Tag Archives: MLPs

JPMorgan Caps Shares of Alerian MLP ETN

Obviously, the big news from JPMorgan Chase this week was Chief Executive Officer Jamie Dimon apologizing to the Senate Banking Committee for his firm’s recent multibillion-dollar trading loss. And while not nearly as momentous as the Dimon hearing, JPMorgan also released some highly unusual news to ETF Land.

The firm on Thursday put a limit on the number of shares it’s willing to create for its Alerian MLP Index ETN (AMJ), essentially making the exchange traded note act like a closed-end fund. JPMorgan capped maximum issuance of shares at 129 million exchange traded notes. As of June 13, JPMorgan Chase had issued 117.95 million ETNs with an aggregate market capitalization of $4.29 billion based on the $36.39 closing price.

Limiting the number of shares means that the ETN will not allow creation units once that number is met. This turns the ETN from an open-end investment vehicle into one that acts like a closed-end fund. This occurs because the arbitrage mechanism that allows market makers to create or sell shares to capture the difference between the indicative value and the price at which the share trades is no longer available. Unable to create shares, market makers are less likely to take on the risk of shorting the shares. Thus, the price of the ETN may trade at a premium or discount to its indicated value depending on the demand for the notes. Of course, if shares are redeemed, the ETN can later create more shares until the limit is hit again.

MLPs, or master limited partnerships, are limited partnerships that invest in natural resources, or companies that provide services such as pipeline companies that transport oil or natural gas. These companies offer large dividends and have been very popular since the fiscal crisis. Over the past 18 months assets in exchange traded products that hold MLPs has grown from nearly nothing to about $7.55 billion. Nearly all of that inflow sits in two products, AMJ, which has $4.2 billion in asset under management, and the ALPS Alerian MLP ETF (AMLP), with $3.25 billion.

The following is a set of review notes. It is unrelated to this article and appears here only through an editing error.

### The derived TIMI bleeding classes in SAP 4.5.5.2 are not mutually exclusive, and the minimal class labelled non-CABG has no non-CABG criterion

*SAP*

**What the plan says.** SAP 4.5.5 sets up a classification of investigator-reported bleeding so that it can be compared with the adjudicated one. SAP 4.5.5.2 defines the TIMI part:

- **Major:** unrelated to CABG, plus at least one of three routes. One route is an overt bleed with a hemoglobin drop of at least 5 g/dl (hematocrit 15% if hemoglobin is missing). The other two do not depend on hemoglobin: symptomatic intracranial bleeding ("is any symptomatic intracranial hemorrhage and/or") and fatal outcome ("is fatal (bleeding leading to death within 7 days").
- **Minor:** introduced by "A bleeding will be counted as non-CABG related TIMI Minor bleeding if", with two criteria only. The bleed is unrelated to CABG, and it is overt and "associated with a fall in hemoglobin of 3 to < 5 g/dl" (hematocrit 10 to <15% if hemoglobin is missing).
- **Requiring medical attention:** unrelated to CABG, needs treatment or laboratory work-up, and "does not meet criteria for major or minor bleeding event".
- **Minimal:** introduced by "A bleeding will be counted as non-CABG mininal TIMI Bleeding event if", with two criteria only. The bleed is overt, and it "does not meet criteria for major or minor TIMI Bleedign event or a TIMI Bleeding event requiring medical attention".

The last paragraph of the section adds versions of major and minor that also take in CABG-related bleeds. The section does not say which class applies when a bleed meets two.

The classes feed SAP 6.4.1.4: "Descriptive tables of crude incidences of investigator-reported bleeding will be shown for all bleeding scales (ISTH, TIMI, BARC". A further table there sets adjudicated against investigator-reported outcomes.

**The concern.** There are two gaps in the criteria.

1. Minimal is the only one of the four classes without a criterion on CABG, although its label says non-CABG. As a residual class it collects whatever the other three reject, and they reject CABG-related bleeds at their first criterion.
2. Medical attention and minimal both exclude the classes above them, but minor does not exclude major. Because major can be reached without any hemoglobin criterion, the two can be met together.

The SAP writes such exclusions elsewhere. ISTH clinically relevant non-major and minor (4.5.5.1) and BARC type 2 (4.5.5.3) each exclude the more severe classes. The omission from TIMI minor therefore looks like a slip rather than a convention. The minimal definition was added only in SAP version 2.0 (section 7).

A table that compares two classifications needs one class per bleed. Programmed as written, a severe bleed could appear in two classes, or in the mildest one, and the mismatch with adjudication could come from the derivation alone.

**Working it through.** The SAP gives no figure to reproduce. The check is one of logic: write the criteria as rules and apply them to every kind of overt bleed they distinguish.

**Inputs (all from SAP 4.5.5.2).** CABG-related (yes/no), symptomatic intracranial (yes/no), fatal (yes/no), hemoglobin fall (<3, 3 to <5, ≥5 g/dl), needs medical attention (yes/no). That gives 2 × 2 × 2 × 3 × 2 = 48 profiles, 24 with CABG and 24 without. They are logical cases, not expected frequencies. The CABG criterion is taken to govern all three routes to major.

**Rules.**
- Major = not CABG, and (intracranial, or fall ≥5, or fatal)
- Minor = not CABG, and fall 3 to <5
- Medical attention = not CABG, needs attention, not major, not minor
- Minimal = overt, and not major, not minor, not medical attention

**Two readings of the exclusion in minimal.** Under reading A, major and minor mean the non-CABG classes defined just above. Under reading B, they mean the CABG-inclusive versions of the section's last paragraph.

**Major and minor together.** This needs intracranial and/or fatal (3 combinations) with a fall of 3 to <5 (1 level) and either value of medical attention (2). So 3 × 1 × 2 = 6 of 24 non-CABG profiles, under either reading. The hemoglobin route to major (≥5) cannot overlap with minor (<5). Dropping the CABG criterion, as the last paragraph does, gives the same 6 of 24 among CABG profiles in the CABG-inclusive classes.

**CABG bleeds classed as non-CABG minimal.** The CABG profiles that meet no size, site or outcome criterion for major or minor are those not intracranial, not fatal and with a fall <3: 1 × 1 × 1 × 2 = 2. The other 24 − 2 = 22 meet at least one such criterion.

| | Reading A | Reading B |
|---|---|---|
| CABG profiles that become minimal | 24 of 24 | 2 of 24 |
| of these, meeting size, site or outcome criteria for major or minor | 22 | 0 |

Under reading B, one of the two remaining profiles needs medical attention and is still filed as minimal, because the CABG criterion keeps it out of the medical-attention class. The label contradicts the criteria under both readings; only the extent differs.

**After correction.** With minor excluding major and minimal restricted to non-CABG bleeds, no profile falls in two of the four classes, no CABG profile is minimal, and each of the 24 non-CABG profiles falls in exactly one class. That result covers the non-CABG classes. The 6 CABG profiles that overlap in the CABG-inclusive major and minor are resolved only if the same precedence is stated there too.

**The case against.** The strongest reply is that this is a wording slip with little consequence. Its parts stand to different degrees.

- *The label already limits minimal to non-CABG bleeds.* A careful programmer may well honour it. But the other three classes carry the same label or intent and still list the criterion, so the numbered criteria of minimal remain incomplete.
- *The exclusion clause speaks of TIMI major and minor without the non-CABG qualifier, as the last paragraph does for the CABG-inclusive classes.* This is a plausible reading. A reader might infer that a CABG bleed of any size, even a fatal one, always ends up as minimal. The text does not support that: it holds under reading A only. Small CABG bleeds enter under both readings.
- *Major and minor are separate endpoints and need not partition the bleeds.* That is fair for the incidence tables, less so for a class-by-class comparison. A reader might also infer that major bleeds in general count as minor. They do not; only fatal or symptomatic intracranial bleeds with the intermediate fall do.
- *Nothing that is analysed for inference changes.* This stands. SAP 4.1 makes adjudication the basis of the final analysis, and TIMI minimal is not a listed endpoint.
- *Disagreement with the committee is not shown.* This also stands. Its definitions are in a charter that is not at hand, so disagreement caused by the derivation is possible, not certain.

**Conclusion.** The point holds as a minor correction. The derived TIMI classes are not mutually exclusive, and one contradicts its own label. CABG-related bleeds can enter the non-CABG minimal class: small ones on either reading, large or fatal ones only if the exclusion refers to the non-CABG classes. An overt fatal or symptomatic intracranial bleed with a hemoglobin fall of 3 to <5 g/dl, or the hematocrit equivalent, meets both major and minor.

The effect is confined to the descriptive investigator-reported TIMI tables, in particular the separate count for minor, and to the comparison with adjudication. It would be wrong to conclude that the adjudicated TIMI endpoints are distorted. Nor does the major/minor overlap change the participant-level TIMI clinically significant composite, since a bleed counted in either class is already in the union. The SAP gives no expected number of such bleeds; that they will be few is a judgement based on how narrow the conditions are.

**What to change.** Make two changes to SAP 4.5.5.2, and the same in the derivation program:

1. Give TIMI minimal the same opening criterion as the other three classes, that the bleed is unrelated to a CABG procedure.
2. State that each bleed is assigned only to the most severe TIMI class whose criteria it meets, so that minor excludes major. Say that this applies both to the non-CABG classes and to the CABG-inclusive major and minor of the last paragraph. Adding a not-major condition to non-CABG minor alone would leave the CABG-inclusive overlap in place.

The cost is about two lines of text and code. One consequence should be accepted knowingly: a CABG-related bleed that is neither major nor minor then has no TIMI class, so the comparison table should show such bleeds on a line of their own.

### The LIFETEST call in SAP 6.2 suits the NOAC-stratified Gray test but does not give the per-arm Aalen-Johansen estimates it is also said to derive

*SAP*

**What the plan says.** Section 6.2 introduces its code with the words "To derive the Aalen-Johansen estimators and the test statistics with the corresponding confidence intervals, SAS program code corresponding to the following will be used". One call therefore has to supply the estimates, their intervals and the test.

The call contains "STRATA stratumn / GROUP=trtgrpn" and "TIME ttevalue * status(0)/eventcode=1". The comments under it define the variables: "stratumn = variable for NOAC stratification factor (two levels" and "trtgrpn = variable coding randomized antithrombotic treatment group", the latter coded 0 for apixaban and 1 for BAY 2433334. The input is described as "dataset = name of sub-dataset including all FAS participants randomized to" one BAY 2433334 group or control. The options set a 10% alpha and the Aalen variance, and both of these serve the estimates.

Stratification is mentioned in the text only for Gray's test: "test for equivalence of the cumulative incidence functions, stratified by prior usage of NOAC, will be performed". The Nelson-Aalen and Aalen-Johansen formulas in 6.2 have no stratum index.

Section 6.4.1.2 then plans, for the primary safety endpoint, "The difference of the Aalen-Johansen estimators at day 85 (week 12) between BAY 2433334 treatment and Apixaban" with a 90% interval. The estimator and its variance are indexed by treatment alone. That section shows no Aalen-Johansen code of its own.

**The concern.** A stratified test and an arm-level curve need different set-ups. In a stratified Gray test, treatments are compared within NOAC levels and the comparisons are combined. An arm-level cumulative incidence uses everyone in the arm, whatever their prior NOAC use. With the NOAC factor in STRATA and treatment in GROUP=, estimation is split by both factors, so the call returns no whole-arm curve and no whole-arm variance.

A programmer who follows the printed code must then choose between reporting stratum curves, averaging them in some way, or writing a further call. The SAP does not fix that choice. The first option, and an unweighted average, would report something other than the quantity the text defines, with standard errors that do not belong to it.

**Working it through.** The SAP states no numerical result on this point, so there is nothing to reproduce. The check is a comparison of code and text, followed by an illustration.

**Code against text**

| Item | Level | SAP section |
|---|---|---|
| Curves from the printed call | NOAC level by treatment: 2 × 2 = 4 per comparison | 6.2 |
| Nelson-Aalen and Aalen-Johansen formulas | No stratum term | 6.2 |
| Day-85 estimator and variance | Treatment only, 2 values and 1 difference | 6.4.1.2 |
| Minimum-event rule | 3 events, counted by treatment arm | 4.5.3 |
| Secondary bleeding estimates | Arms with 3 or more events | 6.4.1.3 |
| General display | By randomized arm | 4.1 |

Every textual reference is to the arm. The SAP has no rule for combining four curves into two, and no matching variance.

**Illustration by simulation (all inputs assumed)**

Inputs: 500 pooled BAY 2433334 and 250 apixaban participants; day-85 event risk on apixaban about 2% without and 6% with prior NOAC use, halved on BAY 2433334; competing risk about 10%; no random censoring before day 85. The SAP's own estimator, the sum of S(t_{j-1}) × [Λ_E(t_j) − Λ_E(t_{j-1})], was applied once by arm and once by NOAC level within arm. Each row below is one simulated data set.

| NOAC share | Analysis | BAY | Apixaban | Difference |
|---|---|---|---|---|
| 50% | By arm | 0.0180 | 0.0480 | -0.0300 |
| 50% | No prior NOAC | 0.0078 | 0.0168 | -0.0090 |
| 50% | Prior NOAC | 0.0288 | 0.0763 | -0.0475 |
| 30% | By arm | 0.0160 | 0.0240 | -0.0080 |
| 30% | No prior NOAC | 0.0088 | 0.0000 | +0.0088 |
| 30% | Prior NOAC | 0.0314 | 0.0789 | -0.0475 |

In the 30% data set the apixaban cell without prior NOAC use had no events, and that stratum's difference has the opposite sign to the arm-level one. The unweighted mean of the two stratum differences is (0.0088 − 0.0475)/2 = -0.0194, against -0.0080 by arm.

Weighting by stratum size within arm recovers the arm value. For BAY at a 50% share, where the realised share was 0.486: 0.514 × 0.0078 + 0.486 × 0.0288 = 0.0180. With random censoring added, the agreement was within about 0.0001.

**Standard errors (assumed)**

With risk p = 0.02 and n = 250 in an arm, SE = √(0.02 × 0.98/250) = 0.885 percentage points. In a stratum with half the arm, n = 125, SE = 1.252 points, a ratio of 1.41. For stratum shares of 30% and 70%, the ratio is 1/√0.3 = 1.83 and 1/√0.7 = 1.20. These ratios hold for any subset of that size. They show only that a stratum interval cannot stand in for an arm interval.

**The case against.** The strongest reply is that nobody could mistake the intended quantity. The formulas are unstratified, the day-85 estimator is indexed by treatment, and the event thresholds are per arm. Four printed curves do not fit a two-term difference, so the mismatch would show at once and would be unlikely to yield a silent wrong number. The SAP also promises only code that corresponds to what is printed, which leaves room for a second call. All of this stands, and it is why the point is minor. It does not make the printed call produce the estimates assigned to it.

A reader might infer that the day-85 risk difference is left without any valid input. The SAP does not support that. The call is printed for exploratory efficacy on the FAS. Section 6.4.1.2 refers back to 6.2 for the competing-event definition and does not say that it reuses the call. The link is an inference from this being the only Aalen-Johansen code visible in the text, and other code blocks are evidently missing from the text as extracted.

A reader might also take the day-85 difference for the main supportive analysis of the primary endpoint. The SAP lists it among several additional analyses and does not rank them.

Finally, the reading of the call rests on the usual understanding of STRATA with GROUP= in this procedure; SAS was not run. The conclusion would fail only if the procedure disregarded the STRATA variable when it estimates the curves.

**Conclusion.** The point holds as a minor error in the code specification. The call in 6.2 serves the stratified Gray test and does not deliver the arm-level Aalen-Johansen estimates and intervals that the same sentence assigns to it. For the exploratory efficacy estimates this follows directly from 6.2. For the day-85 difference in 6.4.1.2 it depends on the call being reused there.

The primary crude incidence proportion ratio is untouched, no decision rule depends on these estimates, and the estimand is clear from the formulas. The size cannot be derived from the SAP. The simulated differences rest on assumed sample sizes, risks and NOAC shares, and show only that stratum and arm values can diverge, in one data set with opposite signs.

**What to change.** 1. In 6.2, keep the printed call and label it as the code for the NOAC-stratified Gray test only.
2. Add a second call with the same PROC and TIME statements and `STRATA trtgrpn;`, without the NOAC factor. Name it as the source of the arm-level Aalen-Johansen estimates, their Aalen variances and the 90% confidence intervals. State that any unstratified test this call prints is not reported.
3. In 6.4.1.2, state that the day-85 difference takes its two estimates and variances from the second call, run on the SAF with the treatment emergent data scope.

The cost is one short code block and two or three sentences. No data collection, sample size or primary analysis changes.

“When AMJ reaches the maximum threshold, we will closely monitor the availability of AMJ notes available in stock loan as well as any premium in the funds pricing on the secondary market,” said Chris Hempstead, director of ETF execution services at Wallach Beth Capital. “This could bode well in the short term for existing holders of AMJ as the fund will likely trade at a premium once the creation facility is shut down. Early investors would not have expected this so it’s a win for them. That being said, once this happens I expect investors looking at MLP ETPs will be drawn away from the AMJ ETN and towards [other ETNS].”

Competing ETNs include the ALPS product as well as recent launches such as the Yorkville High Income MLP ETF (YMLP), with just $37 million in assets, and the Global X MLP ETF (MLPA), which has only $5 million.

Hempstead says because these ETNs will continue issue creation units, they will continue to trade close to their indicative values. This will make them more attractive investments as AMJ’s share price diverts from its indicative value.

Down 50% in 2 Days, TVIX Could Fall More Monday

After the VelocityShares Daily 2x Long VIX Short-Term ETN (TVIX) plunged 30% in Thursday, Credit Suisse, the sponsor of the controversial fund, reopened share issuance on a “limited basis.” The ETF proceed to fall again Friday for a 50% drop over two days.